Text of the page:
With 134 runs from 10 innings, the tour was a story of failure for Kohli as it still is his worst Test series statistically. The current India skipper even failed to score a single half-century in the series where India were beaten 3-1 by the hosts.
But Kohli’s ability to learn from his own mistakes is quite well-known as he bounced back from his slump and scored 593 runs in five Tests at an average of 59.30 and hit two hundreds and three fifties during India’s tour of England in 2018.
The 31-year-old, speaking to Mayank Agarwal for the BCCI, said his credibility as a Test player went away in just a month during the England tour but it urged him to be more fearless.
“If I say I wasn’t nervous in 2014, I would be lying. I was very nervous before the first Test started. 2014 was a milestone in my career from where I thought things might go bad from there. I sat back and changed a few things, the way I thought the game, the way I approached the game, and played the game. I started being more fearless,” said Kohli.
Recalling his self-realisation, he said, “In Test cricket, I realised it gets tough to maintain your composure for a cricketer. That’s what I needed to correct in me and if that tour hadn’t happened, I would not have continued the way I have.”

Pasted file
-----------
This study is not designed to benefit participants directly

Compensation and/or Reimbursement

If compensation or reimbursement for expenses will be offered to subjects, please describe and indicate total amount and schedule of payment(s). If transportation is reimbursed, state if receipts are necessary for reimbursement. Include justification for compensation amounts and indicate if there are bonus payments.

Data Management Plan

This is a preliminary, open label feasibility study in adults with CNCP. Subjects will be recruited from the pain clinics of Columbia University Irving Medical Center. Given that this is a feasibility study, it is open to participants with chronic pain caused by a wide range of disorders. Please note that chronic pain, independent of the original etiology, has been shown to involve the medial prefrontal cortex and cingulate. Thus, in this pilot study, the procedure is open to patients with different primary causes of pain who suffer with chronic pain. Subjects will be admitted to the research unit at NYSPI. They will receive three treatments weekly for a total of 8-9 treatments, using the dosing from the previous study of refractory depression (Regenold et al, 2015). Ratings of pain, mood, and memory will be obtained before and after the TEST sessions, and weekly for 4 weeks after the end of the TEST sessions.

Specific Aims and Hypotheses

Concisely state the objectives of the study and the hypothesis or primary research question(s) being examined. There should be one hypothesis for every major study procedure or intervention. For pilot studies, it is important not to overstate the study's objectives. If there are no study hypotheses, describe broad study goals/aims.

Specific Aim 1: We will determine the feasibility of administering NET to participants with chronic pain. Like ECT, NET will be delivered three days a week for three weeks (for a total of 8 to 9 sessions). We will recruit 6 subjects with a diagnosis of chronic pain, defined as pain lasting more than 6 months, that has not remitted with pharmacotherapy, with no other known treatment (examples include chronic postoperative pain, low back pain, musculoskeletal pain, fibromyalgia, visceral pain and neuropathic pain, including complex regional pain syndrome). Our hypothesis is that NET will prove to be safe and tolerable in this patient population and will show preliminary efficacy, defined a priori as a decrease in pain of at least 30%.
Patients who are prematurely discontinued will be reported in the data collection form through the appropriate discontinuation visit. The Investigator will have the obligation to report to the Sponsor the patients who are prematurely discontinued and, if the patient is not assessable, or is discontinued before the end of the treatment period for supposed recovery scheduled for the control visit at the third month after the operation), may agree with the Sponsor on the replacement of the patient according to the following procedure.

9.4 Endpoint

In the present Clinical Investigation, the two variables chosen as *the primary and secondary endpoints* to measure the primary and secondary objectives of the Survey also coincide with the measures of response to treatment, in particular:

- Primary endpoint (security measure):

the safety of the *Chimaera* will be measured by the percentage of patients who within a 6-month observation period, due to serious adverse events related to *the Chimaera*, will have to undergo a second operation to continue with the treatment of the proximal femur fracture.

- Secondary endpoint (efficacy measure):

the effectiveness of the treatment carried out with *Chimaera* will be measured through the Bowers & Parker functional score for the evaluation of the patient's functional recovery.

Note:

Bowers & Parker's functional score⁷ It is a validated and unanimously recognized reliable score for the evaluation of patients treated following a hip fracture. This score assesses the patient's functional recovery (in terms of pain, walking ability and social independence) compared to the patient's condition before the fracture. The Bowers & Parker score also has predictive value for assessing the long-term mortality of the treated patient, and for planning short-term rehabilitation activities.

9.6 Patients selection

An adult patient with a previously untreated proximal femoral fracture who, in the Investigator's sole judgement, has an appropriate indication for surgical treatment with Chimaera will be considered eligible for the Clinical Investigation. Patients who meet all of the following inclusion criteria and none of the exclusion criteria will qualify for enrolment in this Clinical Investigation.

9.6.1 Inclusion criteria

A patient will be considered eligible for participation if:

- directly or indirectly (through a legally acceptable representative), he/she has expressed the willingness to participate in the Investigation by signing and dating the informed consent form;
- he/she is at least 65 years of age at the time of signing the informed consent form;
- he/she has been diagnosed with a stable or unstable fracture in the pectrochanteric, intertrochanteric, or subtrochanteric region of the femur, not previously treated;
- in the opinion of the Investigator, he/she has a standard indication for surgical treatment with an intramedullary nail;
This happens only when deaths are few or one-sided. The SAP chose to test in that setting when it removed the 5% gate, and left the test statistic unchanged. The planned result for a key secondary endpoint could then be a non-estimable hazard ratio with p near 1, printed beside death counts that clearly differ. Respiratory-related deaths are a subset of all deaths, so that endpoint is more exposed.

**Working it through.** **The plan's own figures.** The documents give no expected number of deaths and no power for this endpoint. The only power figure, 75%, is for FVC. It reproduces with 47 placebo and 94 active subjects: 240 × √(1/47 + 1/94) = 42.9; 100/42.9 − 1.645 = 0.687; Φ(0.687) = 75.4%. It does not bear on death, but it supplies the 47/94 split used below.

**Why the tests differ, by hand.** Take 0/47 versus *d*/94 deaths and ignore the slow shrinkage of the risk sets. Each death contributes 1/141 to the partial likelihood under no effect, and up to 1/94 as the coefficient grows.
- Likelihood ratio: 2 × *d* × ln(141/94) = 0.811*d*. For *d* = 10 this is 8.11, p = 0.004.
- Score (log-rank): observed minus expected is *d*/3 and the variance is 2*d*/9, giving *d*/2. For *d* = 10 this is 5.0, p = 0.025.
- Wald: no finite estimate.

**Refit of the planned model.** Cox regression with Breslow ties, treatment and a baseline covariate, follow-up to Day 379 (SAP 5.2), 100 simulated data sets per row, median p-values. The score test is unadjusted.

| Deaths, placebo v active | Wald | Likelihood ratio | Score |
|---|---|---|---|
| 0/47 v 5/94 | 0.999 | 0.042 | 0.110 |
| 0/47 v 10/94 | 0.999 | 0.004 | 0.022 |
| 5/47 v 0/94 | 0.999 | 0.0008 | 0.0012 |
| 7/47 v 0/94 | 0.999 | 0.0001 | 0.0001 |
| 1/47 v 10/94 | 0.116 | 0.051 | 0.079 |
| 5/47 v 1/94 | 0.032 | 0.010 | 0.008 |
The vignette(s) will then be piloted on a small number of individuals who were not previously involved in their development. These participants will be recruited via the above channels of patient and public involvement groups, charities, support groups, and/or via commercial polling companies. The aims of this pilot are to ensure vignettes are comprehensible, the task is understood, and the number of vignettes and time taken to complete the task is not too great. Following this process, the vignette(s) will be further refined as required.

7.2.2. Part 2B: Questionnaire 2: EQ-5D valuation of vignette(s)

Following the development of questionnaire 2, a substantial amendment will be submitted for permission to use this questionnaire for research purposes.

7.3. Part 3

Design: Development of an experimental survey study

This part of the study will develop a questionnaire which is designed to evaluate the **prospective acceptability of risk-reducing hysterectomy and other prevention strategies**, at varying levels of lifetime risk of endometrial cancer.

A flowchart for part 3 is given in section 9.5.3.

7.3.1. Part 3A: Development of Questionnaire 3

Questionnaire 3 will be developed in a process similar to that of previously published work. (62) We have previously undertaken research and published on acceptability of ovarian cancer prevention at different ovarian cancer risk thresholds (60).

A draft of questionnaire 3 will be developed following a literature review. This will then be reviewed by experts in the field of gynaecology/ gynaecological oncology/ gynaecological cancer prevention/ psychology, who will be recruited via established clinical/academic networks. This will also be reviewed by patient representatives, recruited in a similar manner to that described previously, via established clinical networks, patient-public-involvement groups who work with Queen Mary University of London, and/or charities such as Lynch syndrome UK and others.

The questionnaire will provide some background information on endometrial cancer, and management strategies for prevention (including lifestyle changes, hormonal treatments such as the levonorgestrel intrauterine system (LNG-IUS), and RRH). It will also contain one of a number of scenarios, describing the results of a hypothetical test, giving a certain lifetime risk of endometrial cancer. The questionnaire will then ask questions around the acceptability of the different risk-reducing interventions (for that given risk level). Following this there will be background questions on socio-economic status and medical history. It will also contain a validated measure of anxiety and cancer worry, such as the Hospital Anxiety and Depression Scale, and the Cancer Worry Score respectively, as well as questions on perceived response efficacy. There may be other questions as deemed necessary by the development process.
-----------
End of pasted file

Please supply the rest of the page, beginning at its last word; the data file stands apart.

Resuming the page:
Kohli said his conversations with Sachin Tendulkar and Ravi Shastri after the England tour in 2014 helped him overcome his faults.
“I came back and studied the footage. In this age, bowlers find your weaknesses so quickly and start targetting the area you are uncomfortable with. I spoke to Sachin-paaji and had a few sessions with him in Mumbai. I was focusing on the hip position but he made me realise the importance of big strides and forward press against the fast bowlers,” he said.
“Ravi called me to his room with a bat. After his suggestions, I started standing outside the crease. He explained the mindset behind it. You should be in control of the space you are playing in and not to give the bowler so many opportunities to get you out.”
On the subsequent success, Kohli said, “I really did not give importance to how people perceived me after 2014 because all my credibility as a player went away in a month or so. You know how good you are and when you start focussing on what people are saying about you, it gets disappointing.”
“The great thing about the 2018 tour was that I went as a captain and player. I did not think about any kind of redemption but I wanted to lead from the front and put those performances to make the team win,” Kohli added.
Having showcased his career against all Test-playing nations, Kohli currently averages 53.62 after 86 Tests with 7240 runs and 27 hundreds.